Is a Reverse Mortgage Right for You?
- You’re an older homeowner, and your costs in retirement are far more than you anticipated.
- Your home is paid off, or you have a significant amount of equity.
- You don’t plan to pass your home down to your heirs.
- You have minimal cash reserves.
However, it may not be ideal if:
- You don’t have much equity in your home.
- You have a sizable amount of money saved or life insurance policies with cash value.
- You have other relatives in your home that will stay if you pass away.
- You want your home to remain in the family.
Where to Get a Reverse Mortgage
If you’re considering a reverse mortgage, look no further than Top Flite Financial. As a full-service mortgage lender and a leading originator of Home Equity Conversion Mortgages (HECM) backed by the federal government, Top Flite Financial is a reputable choice for your reverse mortgage needs. They are also accredited by the Better Business Bureau with an A+ rating, and they prioritize customer satisfaction.
To get started, complete the online form on this page to request a free consultation with a Top Flite reverse mortgage expert.
Frequently Asked Questions About Reverse Mortgages
There are several reasons why a reverse mortgage could be beneficial to you during retirement. For starters, it’ll give you access to cash to supplement your retirement, and you won’t have to add another monthly loan payment to your budget. Instead, the funds you get will come from the equity in your home.
Another significant perk is the ability to stay in your home without having to worry about costly monthly mortgage payments. Plus, you have the ability to receive monthly payments for the rest of your life, assuming you select the tenure disbursement option, and you are free to use the money however you see fit. And you won’t pay taxes on the money you get from a reverse mortgage.
Before applying for a reverse mortgage, there are also some drawbacks to consider. These loan products come with borrowing costs that are typically steeper than you’ll find with traditional mortgage products. Plus, you’ll still be responsible for property taxes, homeowners insurance, CDD and HOA payments even after taking out a reverse mortgage. Failure to cover these costs or not using the home as your primary residence will result in foreclosure.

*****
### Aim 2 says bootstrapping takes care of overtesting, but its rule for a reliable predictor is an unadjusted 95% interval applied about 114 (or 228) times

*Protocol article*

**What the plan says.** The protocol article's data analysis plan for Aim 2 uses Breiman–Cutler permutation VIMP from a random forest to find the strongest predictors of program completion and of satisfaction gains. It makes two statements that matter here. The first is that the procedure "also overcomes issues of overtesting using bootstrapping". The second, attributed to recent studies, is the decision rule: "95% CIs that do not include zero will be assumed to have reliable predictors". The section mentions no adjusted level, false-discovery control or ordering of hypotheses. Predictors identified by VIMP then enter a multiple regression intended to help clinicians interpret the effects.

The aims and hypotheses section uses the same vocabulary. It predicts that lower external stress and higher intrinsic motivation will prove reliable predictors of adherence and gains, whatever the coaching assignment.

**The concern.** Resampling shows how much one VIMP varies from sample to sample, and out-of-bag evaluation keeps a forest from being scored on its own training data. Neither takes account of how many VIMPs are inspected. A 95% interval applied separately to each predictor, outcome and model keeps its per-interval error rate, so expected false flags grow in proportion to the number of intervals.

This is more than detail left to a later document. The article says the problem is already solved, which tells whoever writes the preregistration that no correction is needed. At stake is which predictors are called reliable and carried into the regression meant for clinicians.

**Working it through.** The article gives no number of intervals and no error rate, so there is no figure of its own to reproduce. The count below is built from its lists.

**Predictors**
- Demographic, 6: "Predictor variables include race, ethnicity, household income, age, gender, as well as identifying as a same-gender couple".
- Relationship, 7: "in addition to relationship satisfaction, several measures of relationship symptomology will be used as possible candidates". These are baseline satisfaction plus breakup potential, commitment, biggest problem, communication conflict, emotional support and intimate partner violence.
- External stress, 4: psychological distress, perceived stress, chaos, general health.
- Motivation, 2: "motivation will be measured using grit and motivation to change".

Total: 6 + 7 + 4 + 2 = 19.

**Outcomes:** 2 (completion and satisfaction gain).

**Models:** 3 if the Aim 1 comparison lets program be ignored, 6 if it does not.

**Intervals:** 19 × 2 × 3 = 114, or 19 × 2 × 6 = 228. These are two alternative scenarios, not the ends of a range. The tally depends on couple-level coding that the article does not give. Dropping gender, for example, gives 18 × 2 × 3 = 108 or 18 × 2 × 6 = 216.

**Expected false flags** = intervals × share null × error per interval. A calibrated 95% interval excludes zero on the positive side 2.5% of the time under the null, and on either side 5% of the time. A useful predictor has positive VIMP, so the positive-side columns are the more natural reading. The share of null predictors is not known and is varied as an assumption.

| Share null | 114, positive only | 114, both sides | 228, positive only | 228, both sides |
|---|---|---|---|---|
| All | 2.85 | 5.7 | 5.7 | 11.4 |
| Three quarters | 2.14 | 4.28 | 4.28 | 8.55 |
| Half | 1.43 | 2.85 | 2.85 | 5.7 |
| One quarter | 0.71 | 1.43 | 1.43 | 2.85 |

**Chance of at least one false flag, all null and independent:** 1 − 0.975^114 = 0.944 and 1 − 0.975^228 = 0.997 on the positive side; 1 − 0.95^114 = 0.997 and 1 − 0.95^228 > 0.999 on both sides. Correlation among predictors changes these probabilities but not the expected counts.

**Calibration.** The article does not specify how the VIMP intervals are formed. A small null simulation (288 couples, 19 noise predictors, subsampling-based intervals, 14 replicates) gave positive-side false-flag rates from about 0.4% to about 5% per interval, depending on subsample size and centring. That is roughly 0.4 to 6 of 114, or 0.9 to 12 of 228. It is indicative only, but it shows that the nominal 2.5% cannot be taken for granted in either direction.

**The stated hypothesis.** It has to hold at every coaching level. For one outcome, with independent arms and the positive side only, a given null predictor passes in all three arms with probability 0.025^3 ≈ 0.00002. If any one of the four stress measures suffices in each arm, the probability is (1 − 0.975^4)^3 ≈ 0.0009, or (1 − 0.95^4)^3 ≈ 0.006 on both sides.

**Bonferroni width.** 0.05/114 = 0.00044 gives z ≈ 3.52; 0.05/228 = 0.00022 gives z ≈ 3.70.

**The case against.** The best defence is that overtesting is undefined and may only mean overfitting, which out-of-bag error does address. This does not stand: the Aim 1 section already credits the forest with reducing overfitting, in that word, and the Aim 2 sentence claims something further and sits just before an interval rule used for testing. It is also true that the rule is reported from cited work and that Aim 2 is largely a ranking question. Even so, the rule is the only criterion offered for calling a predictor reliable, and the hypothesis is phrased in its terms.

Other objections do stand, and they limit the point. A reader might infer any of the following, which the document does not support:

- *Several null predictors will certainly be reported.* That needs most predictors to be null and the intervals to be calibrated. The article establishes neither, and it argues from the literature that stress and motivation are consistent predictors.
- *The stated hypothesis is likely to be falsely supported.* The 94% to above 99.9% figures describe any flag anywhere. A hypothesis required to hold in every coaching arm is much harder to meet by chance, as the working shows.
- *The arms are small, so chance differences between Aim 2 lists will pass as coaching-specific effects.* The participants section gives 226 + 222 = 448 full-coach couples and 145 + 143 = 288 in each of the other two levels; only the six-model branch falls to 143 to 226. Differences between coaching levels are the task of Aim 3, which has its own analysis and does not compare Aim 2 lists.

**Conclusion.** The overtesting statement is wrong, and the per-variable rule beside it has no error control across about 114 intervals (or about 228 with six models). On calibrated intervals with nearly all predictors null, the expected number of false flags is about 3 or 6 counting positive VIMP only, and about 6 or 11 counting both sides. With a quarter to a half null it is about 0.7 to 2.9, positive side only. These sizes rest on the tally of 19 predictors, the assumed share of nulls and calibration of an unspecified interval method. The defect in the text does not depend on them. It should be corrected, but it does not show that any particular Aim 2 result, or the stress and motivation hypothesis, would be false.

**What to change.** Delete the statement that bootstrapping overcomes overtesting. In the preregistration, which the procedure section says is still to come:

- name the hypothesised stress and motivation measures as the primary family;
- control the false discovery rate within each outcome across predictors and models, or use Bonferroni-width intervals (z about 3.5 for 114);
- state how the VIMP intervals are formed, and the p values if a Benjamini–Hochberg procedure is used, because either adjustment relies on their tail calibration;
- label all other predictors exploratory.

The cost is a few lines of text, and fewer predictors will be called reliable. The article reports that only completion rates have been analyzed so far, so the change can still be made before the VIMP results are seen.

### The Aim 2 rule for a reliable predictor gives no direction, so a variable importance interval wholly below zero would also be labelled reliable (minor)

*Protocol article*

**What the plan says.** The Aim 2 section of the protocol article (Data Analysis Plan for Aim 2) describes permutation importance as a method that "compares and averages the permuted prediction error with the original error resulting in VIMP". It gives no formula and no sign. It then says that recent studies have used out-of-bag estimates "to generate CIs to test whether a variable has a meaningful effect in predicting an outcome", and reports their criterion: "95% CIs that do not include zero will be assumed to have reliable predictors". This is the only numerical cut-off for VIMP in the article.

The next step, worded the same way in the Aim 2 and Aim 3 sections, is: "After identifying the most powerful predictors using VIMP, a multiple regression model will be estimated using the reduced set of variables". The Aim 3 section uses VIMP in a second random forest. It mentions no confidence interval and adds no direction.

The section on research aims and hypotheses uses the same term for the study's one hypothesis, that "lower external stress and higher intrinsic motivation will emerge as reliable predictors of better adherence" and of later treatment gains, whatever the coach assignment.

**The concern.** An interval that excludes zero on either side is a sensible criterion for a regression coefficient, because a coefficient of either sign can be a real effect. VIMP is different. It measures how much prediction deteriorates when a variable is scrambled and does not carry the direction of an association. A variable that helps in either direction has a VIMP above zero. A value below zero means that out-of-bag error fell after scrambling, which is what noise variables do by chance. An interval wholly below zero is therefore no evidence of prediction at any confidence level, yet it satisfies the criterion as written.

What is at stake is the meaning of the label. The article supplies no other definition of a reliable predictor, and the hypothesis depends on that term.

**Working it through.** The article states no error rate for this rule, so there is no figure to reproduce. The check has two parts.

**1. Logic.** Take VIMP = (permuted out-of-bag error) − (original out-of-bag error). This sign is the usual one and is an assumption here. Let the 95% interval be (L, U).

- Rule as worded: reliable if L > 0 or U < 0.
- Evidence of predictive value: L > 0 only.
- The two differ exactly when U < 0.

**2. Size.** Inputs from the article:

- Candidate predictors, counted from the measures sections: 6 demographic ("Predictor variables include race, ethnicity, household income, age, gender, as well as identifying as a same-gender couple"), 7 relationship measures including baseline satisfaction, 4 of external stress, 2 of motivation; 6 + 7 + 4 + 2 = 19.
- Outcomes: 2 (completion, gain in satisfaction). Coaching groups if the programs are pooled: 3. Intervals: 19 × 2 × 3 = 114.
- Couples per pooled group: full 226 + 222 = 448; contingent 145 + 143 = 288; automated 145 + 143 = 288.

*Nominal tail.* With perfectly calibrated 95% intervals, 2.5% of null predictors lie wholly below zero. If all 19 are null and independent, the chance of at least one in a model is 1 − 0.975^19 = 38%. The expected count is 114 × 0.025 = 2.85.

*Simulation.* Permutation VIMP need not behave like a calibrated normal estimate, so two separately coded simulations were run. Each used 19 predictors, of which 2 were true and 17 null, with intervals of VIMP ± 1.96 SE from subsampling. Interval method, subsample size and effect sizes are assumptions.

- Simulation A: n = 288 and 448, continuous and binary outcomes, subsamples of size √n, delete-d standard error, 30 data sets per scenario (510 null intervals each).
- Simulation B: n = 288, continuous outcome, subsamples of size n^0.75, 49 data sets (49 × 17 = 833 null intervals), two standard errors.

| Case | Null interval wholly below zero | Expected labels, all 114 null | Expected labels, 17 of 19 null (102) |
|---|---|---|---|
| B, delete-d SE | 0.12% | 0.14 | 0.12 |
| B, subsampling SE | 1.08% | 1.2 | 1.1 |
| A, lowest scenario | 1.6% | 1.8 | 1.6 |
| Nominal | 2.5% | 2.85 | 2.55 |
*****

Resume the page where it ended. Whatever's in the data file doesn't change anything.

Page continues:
It’s also more challenging for your heirs to inherit the home when you pass away if you take out a reverse mortgage. You should also know that receiving funds from a reverse mortgage could impact the benefits you get from need-based government programs.
The easiest way to get out of a reverse mortgage without incurring monetary penalties is through your right of rescission or the three-day period immediately following closing. This is your legal right, but you must notify the lender in writing that you would like to back out of the loan.
If it’s been more than three business days or you’re well past the cancellation window, you can refinance into a conventional loan, which means you’ll have to resume monthly mortgage payments. Other options include paying the loan in full if you have the reserves handy to do so, selling your home and using a portion or all of the profit to pay the loan in full or swapping out your current reverse mortgage with a new one through a refinance.
Yes. You’re allowed to sell your home if you take out a reverse mortgage without incurring early repayment fees. However, be mindful that you’ll generally have to pay the loan in full unless it has matured.
Are there red flags to be on the lookout for when evaluating reverse mortgage lenders?
Unfortunately, the reverse mortgage market is ripe with scammers looking to prey on innocent seniors. You can protect yourself, though, by being on the lookout for some common red flags that clearly indicate you’re dealing with a scammer or shady lender.
These include lenders who are overly aggressive and pressure you to move forward with applying for a reverse mortgage without ironing out the details, reviewing the fine print with you or answering any questions you may have. Another sign of a scammer is a representative claiming to be a loan officer of a company that you’re having trouble locating through online research, or that isn’t licensed to do business in your state. Also, steer clear of lenders who suggest that you forgo reverse mortgage counseling or urge you to invest the loan proceeds with a company they’re affiliated with to purchase investment properties, stocks or bonds.
If you need to tap into your home equity but a reverse mortgage isn’t ideal for your financial situation, there are alternatives worth considering. Start by analyzing your spending plan to identify areas where you can cut costs. You can also sell your home and downsize it into something much smaller and more affordable. Then, depending on how much you earn from the sale, it may be possible to purchase the new property using cash.
If neither of these is an option, you can rent out the home for some time and move into a cheaper space if you wish to keep the property in the family. Or you can pull from a life insurance policy that’s accumulated a sizable amount of cash value. Or if you have retirement savings, that’s another option to get access to the cash you need.
Other options that involve taking on more debt include a home equity loan or a home equity line of credit. Both generally come with competitive interest rates and generous loan terms. Still, they act as second mortgages, which means you could lose your home if you fall behind on the loan payments.
Refinancing into a conventional mortgage could also be worthwhile if you want to stay in your home but seek a more affordable monthly payment. With a rate-and-term refinance, you’ll either get a lower interest rate or the lender will reset the loan term to lower your payments.